Health figures reveal life expectancy lottery throughout our borough wards

Health figures reveal life expectancy lottery throughout our borough wards

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Life Expectancy

Where you live in the borough can signpost how long you live, according to figures from Kent Public Health Observatory.

In Tunbridge Wells, for example, a woman at an address in Paddock Wood West is likely to live ten years longer than her counterpart in the St James’ Ward.

In Tonbridge & Malling the difference between people, (the average of both men and women), living in Kings Hill and those in the Ward of Burham, Eccles and Wouldham is just over nine years.

One expert told the Times that the figures reflect ‘people’s lifestyle, income and housing quality’. She also talked of ‘pockets of deprivation’.

The figures have been published by Kent Public Health Observatory, which provides intelligence through data collection, analysis and interpretation. Its work underpins health improvement across the county.

They give a detailed breakdown of each ward in the boroughs and highlight the stark differences in life expectancy for people residing just a few miles apart.

Those living in Paddock Wood West have an average life expectancy of 86.73, while residents of St James’ can only expect to reach 79.13.

The difference is even more pronounced when the figures only include women, with a gap of just over a decade between the two wards. In Paddock Wood West it’s 90.56 years while in St James’ Ward it’s 80.44.

At the moment, the women of Paddock Wood West are the only people in Tunbridge Wells borough who can expect to become nonagenarians.

The ward with the highest longevity for men is Culverden at 86.60 years.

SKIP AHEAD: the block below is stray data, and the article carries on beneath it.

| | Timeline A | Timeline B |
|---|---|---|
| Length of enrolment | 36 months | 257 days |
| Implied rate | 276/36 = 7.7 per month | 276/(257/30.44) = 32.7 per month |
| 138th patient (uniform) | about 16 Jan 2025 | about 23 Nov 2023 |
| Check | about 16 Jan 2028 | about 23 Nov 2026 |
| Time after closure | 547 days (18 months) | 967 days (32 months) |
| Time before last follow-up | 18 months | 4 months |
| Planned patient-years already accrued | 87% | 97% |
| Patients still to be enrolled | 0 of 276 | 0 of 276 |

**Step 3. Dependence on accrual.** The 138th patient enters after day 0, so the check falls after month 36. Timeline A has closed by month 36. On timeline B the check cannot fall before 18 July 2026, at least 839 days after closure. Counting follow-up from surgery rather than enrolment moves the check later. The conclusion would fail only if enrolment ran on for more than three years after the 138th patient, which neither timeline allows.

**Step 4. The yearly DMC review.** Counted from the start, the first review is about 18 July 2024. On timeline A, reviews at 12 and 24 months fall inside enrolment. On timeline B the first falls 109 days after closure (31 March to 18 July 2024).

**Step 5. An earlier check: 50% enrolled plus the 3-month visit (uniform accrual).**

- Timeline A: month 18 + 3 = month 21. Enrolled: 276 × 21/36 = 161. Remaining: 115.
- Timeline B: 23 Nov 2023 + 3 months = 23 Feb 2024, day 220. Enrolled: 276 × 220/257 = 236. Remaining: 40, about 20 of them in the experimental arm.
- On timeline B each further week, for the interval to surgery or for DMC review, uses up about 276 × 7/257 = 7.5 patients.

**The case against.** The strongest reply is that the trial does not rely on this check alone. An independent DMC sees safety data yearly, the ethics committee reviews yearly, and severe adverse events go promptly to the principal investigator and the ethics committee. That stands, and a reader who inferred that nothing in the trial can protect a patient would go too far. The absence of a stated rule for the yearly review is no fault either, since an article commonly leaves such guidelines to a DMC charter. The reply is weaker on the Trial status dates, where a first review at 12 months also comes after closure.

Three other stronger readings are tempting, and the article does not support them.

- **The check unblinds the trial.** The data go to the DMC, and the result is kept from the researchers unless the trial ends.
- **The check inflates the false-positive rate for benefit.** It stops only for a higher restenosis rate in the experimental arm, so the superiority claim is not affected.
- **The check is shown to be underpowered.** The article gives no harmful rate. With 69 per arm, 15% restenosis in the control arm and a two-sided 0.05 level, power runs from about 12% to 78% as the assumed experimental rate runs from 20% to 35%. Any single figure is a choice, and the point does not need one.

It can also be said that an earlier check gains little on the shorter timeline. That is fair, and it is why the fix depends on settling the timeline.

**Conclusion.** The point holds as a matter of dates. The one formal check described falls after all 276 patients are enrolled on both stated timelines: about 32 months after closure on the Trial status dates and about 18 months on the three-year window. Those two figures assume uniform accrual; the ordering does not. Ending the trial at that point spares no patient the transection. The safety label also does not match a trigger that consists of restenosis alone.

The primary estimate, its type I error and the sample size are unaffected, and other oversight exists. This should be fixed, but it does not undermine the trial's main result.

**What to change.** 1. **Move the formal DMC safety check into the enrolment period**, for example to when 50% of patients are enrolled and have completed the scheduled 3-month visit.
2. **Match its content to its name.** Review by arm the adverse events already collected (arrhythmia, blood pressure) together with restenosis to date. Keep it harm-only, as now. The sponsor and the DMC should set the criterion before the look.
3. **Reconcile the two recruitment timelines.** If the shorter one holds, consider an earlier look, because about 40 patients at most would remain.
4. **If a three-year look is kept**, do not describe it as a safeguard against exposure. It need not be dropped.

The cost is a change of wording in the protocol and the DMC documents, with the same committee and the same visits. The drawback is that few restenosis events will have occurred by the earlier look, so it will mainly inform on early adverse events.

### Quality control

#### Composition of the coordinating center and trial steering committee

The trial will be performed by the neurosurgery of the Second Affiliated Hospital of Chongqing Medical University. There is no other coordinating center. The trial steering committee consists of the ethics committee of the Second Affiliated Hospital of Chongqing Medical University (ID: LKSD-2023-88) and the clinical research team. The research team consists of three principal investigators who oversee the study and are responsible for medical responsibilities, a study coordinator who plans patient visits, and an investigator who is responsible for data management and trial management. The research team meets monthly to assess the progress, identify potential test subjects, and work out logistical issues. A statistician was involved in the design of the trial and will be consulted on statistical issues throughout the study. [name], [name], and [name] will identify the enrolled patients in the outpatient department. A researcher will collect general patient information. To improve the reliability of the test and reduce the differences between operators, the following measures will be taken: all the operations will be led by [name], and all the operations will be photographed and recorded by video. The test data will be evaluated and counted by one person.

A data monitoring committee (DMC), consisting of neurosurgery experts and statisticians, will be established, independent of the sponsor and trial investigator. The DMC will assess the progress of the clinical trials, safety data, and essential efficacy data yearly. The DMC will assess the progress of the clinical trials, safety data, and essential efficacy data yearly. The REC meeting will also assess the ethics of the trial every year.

However, the borough as a whole has the highest life expectancy in Kent, where the average life expectancy is 81.73 years.

People in Tunbridge Wells can expect to live up to 83.31 years.

The difference in life expectancy is even greater in the borough of Tonbridge & Malling, with a gap of just over nine years between Kings Hill (86.95) and the ward of Burham, Eccles and Wouldham (77.91).

Those living in the comparatively new town of Kings Hill can expect to live for an average of 86.95 years, while their counterparts in Burham, Eccles and Wouldham have an average life expectancy of 77.91 years.

However, unlike Tunbridge Wells, the ward with the highest average does not also have the highest female life expectancy.

This is held by the ward of Hadlow, Mereworth and West Peckham, where women can on average expect to live up to 88.92 years.

This is almost 12 years longer than females in Burham, Eccles and Wouldham, which is the only ward to have an average life expectancy for women under 80 years, at 78.07.

But the men of this ward fare better than those in Trench, which has the lowest life expectancy for men at 75.60 years, compared to the highest male average of 86.12 years at Kings Hill.

Adele Phillips, senior lecturer in public health at Canterbury Christ Church University, said there were several factors which can explain the differences between areas on such a micro-scale. She said: “This is quite typical throughout the UK and is also reflected in broader patterns such as the north-south divide.

“The important thing for people to understand is not just the general area you live in, but also people’s lifestyle, income and housing quality.

“What you see in different areas are pockets of deprivation which can often be associated with poorer educational standards.

“Health is embedded in our neighbourhoods and it is more than just genetics which determine life expectancy.”

She added that in order to tackle the divide, society needs a ‘joined up’ approach to health provision which includes ensuring each child is given a decent education during their early years.

KCC Public Health Consultant Faiza Khan said: “Life expectancy from birth is calculated as a prediction based on current mortality rates within geographical wards.

“There is a well-established association between socioeconomic deprivation and health outcomes. The reasons behind this are numerous and our health can be affected by many factors.

“For example, the environments in which we live, learn, work and play, alongside cultural norms, behaviours and lifestyles.”

Life Expectancy Stats